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Work Talk, Pancakes and Wheelchairs

I start my new job next week. After working in twenty-five states, I will once again have the opportunity to work in the town I live in.

I will miss the job I left. My former employers are great people. I will miss them. I think I might also miss my nightly trips to the health club also. I took great pleasure parking my dented, muddy, eleven year old truck in the same parking lot next to Teslas, Mercedes, BMWs, and the like. Sometimes I parked in the spaces next to those cars. Hey, now that I wrote that I understand why no one ever talked to me in that club. It was my fault. (Ok, the 74 year-old, ex-construction worker janitor talked to me. I don’t know what he drove or where he parked. He is a great guy with a bunch of stories, who used Spanish “construction language.”)

That’s enough “work” talk


My kids talked me into running another 5K race. I’m not sure why they continue to ask me to run. Not once in my entire life did I ever ask my dad if he wanted to run with me. Now that I think about it, I don’t remember my dad running. Oh, I’m sure he ran to his truck in rainstorms and stuff like that, but that’s not really running.

I do remember my Mom running. I remember one day when in my pre-teen years my mother told me not to get my shoes muddy. It was like she was daring me! I jumped in the mud. I looked around to see Mom running across the backyard straight at me. I would have got away, but an older brother helped run me down.

Two lessons were learned that day. The first lesson was Mom didn’t really dare us to get my shoes muddy. The second lesson was run in a zig-zag pattern when running from a brother, at least, until you can just out run them.

Where was I? Oh yeah, I ran a 5K. (They call it a 5K because it sounds farther than 3.1 miles. 5 is bigger than 3.1.)

Ivy: Dad, to you want to run in the Peach Festival 5K, or possibly the Human Race 5k? Me: Don’t you get peach pie after you run the Peach Festival 5K? Of course, I could just buy a pie and not run. What’s the other race? Ivy: The runner’s start downtown, run to City Park and then run back to downtown. Me: That seems silly. Why not just stay downtown? Ivy: You get pancakes when you get back! Me: Pie or pancakes, I can’t decide, let’s run both.

Yesterday, I ran for pancakes. From downtown to City Park is uphill. Driving a car you might not notice the climb. Running from your Mom or brother that climb would not be a problem. Running uphill for pancakes will make you wonder about your decisions. How many pancakes can you eat, anyway?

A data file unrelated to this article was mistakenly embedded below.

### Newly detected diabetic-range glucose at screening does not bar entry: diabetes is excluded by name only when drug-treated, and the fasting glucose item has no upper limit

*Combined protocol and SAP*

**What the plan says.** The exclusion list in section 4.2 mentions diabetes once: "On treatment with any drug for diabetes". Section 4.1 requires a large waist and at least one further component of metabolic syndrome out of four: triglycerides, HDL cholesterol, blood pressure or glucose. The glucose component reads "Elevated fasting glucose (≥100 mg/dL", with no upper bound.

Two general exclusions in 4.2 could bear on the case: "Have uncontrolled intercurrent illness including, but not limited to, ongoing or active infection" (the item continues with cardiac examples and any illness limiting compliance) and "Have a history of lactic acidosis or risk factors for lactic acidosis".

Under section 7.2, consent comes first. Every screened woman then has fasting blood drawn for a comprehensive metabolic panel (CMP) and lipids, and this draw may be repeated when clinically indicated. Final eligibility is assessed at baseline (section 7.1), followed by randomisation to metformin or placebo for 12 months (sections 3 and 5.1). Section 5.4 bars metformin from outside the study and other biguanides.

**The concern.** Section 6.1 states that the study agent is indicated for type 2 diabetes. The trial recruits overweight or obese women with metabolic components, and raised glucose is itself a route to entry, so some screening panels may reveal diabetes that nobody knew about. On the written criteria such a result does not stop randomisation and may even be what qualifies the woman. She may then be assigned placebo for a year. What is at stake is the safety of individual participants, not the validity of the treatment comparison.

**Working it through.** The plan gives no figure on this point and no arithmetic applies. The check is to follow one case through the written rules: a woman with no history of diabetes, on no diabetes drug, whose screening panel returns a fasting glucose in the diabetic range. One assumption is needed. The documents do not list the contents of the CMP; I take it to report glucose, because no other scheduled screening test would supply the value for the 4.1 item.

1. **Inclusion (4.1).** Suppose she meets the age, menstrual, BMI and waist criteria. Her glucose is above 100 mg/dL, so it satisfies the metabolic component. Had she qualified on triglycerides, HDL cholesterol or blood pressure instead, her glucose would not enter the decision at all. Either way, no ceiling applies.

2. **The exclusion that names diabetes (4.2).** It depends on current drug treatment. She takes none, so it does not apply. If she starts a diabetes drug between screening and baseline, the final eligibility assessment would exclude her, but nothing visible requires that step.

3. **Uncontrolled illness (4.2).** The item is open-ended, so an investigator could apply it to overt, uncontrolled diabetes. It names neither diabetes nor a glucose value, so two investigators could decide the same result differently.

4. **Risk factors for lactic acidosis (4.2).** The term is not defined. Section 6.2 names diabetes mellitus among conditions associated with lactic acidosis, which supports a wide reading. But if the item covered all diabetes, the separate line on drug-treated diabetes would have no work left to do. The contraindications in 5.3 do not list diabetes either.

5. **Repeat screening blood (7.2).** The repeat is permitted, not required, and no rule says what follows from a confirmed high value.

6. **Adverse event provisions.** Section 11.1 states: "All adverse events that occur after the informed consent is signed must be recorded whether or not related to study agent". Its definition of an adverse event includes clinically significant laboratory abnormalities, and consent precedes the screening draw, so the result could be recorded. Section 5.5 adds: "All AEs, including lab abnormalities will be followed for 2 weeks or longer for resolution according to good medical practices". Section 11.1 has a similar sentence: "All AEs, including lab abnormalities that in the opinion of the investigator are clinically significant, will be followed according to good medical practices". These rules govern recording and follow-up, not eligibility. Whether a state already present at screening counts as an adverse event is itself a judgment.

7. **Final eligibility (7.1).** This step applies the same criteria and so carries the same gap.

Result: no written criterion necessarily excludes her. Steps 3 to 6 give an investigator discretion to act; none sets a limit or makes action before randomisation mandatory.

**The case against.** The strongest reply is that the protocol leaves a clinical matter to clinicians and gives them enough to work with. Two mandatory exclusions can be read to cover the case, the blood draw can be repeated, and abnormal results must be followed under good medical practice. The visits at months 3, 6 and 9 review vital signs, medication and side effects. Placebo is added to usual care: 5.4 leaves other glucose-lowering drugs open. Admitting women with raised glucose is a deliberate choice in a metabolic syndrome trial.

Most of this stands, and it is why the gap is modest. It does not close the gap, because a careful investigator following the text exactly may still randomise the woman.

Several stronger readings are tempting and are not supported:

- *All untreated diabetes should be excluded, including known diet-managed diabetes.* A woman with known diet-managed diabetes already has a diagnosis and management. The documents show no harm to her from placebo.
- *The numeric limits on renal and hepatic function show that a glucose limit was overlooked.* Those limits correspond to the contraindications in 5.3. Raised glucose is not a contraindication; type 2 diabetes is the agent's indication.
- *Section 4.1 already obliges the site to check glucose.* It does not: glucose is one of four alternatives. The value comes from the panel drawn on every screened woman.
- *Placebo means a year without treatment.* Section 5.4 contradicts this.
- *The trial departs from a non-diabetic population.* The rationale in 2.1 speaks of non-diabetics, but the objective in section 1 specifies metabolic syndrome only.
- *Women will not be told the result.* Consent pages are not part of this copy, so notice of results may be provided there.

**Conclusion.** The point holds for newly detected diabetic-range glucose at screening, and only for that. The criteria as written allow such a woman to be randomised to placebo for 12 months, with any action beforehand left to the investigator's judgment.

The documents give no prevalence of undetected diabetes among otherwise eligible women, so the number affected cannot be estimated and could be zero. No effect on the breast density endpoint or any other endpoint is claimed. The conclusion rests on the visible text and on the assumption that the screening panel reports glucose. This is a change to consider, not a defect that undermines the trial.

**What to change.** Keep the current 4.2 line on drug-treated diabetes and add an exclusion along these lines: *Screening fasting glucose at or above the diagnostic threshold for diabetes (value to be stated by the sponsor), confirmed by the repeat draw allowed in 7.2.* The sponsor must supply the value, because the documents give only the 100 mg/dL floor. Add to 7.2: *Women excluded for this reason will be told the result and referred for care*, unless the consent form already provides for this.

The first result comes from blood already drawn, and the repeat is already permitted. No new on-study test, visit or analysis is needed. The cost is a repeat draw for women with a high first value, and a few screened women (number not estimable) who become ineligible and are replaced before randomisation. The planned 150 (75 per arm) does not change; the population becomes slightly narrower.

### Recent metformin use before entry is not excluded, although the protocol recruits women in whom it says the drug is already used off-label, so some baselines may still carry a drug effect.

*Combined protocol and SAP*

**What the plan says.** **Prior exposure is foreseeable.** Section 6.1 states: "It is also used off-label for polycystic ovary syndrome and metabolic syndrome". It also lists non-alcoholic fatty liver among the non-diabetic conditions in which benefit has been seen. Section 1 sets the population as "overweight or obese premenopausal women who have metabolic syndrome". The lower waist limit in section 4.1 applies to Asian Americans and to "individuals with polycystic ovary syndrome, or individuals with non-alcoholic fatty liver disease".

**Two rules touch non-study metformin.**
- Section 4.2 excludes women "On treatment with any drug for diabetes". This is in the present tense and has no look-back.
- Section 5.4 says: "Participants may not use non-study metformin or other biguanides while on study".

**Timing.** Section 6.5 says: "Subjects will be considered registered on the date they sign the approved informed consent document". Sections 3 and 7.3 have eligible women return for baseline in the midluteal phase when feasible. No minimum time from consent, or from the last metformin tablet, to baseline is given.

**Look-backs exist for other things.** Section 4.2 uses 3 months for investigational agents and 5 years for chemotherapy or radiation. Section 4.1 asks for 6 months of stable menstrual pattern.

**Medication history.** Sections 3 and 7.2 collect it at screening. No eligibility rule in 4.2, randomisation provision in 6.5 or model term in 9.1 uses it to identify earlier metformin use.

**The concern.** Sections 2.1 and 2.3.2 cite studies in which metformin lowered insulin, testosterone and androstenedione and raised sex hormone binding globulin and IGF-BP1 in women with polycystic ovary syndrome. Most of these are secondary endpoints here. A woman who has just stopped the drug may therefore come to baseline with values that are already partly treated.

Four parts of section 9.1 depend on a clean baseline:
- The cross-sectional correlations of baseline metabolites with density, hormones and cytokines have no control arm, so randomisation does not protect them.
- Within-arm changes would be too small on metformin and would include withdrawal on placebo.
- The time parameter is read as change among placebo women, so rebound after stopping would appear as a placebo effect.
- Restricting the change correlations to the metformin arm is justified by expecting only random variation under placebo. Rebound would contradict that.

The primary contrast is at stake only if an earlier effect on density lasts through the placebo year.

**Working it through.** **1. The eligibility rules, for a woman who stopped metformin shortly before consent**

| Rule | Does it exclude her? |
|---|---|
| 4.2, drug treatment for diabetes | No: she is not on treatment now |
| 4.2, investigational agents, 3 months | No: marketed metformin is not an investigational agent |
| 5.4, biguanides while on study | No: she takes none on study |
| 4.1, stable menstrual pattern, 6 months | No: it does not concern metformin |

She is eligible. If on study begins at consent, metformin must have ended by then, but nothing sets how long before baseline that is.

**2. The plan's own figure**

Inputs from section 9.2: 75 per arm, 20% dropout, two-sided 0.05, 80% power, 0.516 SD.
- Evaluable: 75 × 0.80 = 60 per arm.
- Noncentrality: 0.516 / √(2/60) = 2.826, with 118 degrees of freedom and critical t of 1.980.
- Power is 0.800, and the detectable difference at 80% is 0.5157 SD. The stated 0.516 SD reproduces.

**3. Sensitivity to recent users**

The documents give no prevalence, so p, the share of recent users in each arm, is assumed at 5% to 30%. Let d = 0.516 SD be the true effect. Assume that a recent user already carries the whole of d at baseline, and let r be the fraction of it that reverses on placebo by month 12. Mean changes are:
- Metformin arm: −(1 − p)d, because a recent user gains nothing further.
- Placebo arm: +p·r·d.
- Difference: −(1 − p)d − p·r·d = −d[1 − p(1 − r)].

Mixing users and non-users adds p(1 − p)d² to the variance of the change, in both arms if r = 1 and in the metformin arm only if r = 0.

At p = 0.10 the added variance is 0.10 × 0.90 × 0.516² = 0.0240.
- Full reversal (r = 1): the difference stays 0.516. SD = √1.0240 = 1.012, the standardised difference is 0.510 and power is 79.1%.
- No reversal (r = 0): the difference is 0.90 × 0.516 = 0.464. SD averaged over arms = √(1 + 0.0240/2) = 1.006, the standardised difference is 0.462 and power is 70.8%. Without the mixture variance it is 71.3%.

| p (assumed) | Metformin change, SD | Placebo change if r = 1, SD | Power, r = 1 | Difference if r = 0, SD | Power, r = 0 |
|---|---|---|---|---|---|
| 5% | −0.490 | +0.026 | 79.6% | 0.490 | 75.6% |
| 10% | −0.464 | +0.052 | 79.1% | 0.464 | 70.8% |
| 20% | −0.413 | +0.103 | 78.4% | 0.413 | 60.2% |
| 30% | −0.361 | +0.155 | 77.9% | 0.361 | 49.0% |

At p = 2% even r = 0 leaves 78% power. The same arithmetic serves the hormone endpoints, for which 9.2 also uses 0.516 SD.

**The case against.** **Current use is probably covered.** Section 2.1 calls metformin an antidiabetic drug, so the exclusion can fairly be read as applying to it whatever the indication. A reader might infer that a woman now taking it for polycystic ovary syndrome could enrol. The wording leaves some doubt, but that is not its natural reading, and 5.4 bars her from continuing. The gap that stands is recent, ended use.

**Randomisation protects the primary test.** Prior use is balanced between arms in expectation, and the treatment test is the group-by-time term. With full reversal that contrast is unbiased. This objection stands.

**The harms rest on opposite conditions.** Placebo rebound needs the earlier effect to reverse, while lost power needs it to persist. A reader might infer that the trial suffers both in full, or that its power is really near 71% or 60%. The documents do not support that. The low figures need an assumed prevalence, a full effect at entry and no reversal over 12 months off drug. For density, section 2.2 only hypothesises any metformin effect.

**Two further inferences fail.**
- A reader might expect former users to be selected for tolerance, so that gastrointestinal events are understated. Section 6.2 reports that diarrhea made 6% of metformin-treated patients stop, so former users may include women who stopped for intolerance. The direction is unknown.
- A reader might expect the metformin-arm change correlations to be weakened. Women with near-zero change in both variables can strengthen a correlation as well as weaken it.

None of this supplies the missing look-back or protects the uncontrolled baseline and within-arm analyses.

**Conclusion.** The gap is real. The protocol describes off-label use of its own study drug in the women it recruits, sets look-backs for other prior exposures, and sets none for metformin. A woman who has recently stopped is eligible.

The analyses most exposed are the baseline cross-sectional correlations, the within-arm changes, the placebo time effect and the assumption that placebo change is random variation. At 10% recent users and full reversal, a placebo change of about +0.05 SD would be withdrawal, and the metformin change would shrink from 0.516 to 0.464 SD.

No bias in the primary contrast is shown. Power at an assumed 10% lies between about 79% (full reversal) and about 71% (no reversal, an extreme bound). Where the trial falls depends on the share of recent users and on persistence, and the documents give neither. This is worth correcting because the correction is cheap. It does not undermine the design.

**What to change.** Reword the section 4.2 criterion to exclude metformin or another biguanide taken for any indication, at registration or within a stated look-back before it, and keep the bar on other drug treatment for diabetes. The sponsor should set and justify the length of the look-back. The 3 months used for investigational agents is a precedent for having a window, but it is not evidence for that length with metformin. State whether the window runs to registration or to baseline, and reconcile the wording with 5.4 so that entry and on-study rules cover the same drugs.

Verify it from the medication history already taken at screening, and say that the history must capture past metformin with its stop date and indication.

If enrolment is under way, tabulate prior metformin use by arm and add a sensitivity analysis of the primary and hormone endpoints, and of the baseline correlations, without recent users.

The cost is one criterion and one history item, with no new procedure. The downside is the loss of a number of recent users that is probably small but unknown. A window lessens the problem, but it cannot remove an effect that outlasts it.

When I was a kid, I didn’t need special stuff to run. Mom would never allow me to put on special shoes, special shorts, a special watch, and special earphones. No sir, when you saw Mom coming you ran with what you had!

I had all the special stuff. Running to City Park I noticed my special shoes sounded like I was riding a horse. I could hear me clopping down the road. I turned up the volume in my special earphones. It didn’t work. I still could hear clopping.

I haven’t run a race since January. My hip had been giving me trouble, so I decided to take a break from running. It wasn’t long before the pain in my hip returned. I’m not sure if it didn’t hurt earlier or I just didn’t notice it. Actually, everything hurt. Every bone, muscle and hair. I took some inspiration from a young woman racing in a wheelchair.

It seemed like it took forever but I made it to the turnaround at City Park. I was headed down hill for pancakes, when I heard some yelling. I could hear yelling over my clopping shoes and special earphones.

Someone was yelling, “On the left, on the left!” I thought about looking around to see where the yelling was coming from, but no time for that; I was headed for pancakes. In a matter of seconds, the young woman in the wheelchair went flying by. Flying? God bless her, I don’t think cars go faster than she was. 30 mph in a wheelchair takes courage!

At the three mile mark a woman volunteer was yelling encouragement to the runners. She singled me out.

Volunteer: You are almost done. Only 1/10 mile left. You are looking great. Me: You are saying that to everyone. Volunteer: Only the good looking guys.

Hmmm. Who knew?

Ivy had run a 10K (6.2 miles) which started before the 5K. I finished the 5K and started looking for Ivy in the crowd. I saw a couple of EMT’s with a gurney at the finishline. I didn’t see Ivy. I don’t know why I do what I did next. I went up to the EMT’s and asked them if they could give me a ride to the water station. One laughed, one DIDN’T. I didn’t get a ride.

I found Ivy or she found me.

Me: Let’s go get pancakes! Ivy: Dad, its too late. We need to open YOUR DAILY FIBER. Me: I’m stopping for a burrito then.

I am seven days from my (really old) birthday. Yesterday, I ran a 5K faster than I have ever run before. Thanks, Mom. (and the young woman in the chair)

That yarn crawl thing started yesterday. I have been dyeing (special) yarn for the yarn crawl.

Go get some.

Our crazy lives!


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